The Duchy 27 started life as a Aquila 27 before being tweaked by Cockwells Modern and Classic Boatbuilding. David Harding puts the motor launch through its paces

Product Overview

Duchy 27


Duchy 27: the motor launch fit for a duke

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Let’s imagine you’re a typical Duchy 27 buyer. Or perhaps you’re reading this because you don’t need to imagine.

Chances are that you will have owned a sizeable yacht at some stage.

Now the time has come for something smaller.

You don’t throw money around and you certainly want to receive value for what you spend, but you’re not interested in budget offerings.

You want a motorboat, whether or not you have sailed all your life. You want to be able to step aboard, turn the key and go.

It can’t be just any motorboat, however. It needs to be built and finished to a high standard, to look the business and to be capable of handling wind and waves.

A engine on a boat

Power comes from a 200hp Nanni diesel, based on a Toyota block. It’s a straightforward shaft-driving installation inside a well-insulated box. Credit: David Harding

Especially if switching from sail to power, you’re not prepared to be confined to port just because 20 knots of wind happens to be blowing from the direction you want to go.

Your new boat needs to be a proper, seagoing gentleman’s motor cruiser; the sort that a proper seagoing gentleman – or lady – would be proud to own, whether punching across Lyme Bay or pottering up the Carrick Roads.

If this sounds like you, it’s likely that the Duchy 27, built in Cornwall by Cockwells, will be at – or, at least, near – the top of a very short list.

As Dave Cockwell puts it, ‘We’re not trying to compete with anyone. All we’re doing is building a really nice boat that we hope people will like. If they do and can afford it, they buy one. If they do and they can’t, they tend to come and see us at the boat show every year and have a chat about what they’ll do when they can.’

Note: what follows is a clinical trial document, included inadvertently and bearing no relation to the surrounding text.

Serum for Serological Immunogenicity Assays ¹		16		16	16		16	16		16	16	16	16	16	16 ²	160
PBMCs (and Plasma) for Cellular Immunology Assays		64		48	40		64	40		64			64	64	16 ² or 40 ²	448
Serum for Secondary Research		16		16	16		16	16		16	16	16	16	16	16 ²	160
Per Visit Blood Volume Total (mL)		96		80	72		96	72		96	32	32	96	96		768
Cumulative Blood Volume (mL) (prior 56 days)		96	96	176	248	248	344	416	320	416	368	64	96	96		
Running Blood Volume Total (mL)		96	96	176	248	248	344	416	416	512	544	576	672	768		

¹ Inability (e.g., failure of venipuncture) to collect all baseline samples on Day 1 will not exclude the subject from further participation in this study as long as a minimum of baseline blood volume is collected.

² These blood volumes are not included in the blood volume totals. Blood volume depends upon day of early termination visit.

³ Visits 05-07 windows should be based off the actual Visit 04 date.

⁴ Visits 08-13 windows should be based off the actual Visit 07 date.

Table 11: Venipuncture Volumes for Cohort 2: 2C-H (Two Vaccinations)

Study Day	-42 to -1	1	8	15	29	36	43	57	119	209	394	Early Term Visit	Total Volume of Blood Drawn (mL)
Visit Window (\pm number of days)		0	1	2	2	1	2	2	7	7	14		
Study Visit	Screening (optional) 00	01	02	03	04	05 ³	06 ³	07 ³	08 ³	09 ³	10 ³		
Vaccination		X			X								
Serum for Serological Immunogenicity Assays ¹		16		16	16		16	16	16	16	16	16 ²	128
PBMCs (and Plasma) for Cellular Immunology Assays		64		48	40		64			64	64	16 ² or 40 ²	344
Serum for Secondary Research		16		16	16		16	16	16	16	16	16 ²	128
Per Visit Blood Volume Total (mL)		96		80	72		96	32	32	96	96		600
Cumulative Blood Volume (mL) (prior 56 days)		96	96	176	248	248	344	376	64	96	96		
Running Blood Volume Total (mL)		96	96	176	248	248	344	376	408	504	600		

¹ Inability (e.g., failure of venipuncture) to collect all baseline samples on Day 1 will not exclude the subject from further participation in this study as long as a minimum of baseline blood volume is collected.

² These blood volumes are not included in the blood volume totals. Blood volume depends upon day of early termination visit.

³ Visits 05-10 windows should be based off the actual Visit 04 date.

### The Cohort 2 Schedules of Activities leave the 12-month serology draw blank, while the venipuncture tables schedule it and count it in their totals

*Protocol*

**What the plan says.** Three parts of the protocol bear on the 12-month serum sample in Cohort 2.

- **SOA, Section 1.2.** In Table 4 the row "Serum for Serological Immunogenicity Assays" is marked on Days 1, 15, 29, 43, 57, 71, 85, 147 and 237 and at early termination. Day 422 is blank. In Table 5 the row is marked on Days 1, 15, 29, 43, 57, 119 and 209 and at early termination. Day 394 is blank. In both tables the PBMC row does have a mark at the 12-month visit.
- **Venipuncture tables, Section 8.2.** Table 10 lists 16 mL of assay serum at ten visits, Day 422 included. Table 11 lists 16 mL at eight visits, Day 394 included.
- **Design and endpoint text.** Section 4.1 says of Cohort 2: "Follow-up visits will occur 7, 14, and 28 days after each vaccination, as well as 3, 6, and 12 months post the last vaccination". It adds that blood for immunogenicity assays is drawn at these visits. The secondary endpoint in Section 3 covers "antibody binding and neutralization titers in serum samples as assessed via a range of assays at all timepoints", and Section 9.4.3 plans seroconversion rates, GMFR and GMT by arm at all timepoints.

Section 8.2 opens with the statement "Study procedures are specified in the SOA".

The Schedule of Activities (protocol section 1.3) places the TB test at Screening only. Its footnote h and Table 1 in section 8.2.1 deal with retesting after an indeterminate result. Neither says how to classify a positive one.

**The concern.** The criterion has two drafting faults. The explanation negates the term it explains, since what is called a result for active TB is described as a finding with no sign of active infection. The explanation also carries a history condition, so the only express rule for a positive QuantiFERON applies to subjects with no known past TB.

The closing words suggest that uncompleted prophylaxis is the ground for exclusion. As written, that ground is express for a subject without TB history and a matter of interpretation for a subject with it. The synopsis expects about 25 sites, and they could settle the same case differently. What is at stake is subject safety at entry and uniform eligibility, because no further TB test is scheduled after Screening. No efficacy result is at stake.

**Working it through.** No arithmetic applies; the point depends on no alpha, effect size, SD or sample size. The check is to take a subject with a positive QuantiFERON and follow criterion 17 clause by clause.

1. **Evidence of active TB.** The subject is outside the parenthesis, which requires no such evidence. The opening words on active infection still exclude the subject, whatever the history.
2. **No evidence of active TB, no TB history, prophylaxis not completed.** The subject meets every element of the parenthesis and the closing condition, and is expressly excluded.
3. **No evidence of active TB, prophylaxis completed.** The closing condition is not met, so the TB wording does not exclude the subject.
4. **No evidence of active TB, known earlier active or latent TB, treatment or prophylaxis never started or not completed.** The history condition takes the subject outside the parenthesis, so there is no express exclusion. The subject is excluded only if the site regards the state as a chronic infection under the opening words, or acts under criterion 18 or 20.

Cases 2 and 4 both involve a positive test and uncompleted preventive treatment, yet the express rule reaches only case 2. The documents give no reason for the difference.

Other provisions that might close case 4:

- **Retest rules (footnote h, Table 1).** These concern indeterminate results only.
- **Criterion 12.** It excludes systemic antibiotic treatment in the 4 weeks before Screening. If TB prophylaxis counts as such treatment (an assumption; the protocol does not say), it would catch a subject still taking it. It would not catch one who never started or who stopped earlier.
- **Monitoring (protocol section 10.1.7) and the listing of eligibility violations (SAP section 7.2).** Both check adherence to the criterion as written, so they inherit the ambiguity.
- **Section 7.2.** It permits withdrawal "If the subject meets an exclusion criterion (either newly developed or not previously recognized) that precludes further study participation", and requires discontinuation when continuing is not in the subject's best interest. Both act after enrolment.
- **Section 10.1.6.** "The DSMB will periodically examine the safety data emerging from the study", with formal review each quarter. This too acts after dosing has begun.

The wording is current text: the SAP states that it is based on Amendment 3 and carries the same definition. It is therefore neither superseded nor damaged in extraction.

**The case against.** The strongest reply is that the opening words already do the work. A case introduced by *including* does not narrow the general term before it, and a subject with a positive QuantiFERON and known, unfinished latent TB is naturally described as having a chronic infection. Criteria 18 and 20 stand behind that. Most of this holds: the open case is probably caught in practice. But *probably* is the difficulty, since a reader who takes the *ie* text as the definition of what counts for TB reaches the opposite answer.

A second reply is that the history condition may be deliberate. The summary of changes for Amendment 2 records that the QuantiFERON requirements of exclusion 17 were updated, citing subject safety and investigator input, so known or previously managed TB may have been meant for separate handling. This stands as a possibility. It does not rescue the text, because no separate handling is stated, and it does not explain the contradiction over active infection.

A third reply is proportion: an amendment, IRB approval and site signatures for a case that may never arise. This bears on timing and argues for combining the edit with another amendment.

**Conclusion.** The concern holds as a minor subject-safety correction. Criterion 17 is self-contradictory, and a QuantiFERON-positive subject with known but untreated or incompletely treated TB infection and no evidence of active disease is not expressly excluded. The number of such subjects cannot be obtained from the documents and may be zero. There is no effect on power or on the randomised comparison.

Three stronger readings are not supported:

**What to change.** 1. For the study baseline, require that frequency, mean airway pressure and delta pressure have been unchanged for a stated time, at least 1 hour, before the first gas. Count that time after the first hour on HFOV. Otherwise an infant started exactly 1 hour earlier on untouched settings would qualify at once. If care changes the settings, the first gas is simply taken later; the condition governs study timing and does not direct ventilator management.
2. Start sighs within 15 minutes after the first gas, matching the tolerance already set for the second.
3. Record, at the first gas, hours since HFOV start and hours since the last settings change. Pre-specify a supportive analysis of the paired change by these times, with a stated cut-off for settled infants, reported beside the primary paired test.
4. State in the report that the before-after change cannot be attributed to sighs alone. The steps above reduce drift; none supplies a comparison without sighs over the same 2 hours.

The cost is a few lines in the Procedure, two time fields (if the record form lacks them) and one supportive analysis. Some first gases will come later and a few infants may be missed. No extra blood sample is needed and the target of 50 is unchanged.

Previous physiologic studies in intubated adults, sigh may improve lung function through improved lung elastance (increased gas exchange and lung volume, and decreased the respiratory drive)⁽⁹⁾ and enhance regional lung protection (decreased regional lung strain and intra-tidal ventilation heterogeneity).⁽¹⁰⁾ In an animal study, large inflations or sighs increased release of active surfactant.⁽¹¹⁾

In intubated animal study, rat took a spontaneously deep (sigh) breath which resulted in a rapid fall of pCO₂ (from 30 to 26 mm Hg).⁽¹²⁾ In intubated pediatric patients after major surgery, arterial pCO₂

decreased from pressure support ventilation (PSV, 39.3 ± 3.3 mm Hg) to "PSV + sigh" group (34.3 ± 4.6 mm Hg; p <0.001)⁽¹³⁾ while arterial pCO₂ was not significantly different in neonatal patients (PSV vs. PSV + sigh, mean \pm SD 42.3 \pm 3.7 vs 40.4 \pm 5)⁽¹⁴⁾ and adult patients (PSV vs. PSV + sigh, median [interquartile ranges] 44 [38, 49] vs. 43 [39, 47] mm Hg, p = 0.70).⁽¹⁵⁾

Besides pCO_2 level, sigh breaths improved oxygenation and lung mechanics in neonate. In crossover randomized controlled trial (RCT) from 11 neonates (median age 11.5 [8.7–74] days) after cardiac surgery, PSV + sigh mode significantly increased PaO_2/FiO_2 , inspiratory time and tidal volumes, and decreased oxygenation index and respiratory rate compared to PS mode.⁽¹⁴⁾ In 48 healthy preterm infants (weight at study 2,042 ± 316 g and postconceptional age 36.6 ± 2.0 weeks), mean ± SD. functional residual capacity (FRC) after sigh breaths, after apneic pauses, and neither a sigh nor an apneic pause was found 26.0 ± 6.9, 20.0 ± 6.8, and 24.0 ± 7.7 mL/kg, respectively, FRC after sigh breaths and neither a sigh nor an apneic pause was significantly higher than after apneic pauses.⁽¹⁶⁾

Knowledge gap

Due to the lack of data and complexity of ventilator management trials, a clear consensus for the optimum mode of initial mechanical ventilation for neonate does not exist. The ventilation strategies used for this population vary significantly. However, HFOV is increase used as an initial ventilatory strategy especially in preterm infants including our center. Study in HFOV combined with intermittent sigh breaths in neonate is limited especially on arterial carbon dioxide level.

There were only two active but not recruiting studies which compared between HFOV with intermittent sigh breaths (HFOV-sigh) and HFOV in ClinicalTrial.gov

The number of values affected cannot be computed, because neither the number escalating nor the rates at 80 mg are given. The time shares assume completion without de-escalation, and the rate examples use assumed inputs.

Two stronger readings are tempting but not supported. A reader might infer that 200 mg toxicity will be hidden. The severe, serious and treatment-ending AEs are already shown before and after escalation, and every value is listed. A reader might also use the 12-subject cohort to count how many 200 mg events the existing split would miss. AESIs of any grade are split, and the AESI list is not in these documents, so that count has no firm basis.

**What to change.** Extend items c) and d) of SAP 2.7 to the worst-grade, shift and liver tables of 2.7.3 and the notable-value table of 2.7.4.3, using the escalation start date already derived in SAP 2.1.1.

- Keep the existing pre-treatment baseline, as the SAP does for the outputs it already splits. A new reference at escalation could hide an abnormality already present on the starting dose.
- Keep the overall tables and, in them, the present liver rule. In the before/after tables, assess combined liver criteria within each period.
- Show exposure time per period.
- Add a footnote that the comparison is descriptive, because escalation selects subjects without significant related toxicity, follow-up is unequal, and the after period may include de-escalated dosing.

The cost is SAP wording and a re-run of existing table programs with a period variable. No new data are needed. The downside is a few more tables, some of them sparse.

Cockwells Modern and Classic Boatbuilding is a boatyard with a difference.

A Duchy 27 motor launch

Tumblehome aft in the topsides, in the style of a traditional launch. Credit: David Harding

Dave and his team build, sell and restore yachts of classic heritage, both sail and power.

The yard is perhaps best known among sailing folk for building pilot cutters, several of which have been launched in recent years.

If you prefer, you can have a Morecambe Bay Prawner in cedar strip.

Should you happen to own a classic America’s Cup yacht in need of a rebuild, that’s no problem either.

This is a yard where traditional boatbuilding skills are married with aramids and composites.

While a Bristol Channel pilot cutter might be in larch over oak frames, the Cockwells custom motor-launches and super-yacht tenders (the latter as supplied for ferrying VIPs around the yacht show in Monaco, for example) are just as likely to use epoxy-infused e-glass foam sandwich for the hull and hand- laid teak on the cockpit sole.

A man driving a Duchy 27 motor boat at night

Driving after dark: the console accommodates a plotter and all the engine instruments. Credit: David Harding

Amid this synthesis of old- school craftsmanship and hi-tech composites applied to custom projects, it might seem surprising to find a production boat with a hull in conventional solid GRP – not that the Duchy 27 is a production boat in the normal sense, because no two are quite the same.

And, of course, she’s built in the style of a Cockwell’s launch, employing the same shipwrights’ skills and attention to detail.

Nonetheless, the Duchy 27 is as close to production as you will find in this particular corner of Cornwall.

The red-hulled example featured here is No8, and two more are in build. By all accounts there are people out there who tick both boxes: the ‘do’ and the ‘can.’

Duchy 27: Realising potential

Although she’s the perfect complement to the company’s bespoke wooden launches, tenders and motor yachts, the Duchy didn’t start life in Mylor.